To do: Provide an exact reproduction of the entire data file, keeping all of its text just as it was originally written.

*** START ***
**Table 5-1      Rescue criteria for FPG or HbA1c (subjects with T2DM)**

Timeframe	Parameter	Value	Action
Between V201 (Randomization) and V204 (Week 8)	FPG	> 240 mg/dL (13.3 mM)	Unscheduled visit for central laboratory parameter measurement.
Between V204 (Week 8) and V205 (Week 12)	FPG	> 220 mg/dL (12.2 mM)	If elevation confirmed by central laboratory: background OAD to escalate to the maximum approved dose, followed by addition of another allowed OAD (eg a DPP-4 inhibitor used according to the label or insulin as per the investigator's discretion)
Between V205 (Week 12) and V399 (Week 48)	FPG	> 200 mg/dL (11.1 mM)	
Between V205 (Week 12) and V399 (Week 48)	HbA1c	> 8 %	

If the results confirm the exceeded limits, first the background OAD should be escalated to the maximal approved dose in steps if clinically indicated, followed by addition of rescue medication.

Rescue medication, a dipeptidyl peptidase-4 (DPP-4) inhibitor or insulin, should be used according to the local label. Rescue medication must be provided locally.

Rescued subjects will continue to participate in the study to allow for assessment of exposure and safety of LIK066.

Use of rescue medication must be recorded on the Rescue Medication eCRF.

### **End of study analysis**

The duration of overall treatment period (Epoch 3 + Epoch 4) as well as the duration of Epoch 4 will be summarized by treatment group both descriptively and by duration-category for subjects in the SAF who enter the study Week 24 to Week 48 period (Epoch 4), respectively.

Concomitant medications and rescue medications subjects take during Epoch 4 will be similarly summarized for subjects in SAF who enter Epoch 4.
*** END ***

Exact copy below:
**Table 5-1      Rescue criteria for FPG or HbA1c (subjects with T2DM)**

Timeframe	Parameter	Value	Action
Between V201 (Randomization) and V204 (Week 8)	FPG	> 240 mg/dL (13.3 mM)	Unscheduled visit for central laboratory parameter measurement.
Between V204 (Week 8) and V205 (Week 12)	FPG	> 220 mg/dL (12.2 mM)	If elevation confirmed by central laboratory: background OAD to escalate to the maximum approved dose, followed by addition of another allowed OAD (eg a DPP-4 inhibitor used according to the label or insulin as per the investigator's discretion)
Between V205 (Week 12) and V399 (Week 48)	FPG	> 200 mg/dL (11.1 mM)	
Between V205 (Week 12) and V399 (Week 48)	HbA1c	> 8 %	

If the results confirm the exceeded limits, first the background OAD should be escalated to the maximal approved dose in steps if clinically indicated, followed by addition of rescue medication.

Rescue medication, a dipeptidyl peptidase-4 (DPP-4) inhibitor or insulin, should be used according to the local label. Rescue medication must be provided locally.

Rescued subjects will continue to participate in the study to allow for assessment of exposure and safety of LIK066.

Use of rescue medication must be recorded on the Rescue Medication eCRF.

### **End of study analysis**

The duration of overall treatment period (Epoch 3 + Epoch 4) as well as the duration of Epoch 4 will be summarized by treatment group both descriptively and by duration-category for subjects in the SAF who enter the study Week 24 to Week 48 period (Epoch 4), respectively.

Concomitant medications and rescue medications subjects take during Epoch 4 will be similarly summarized for subjects in SAF who enter Epoch 4.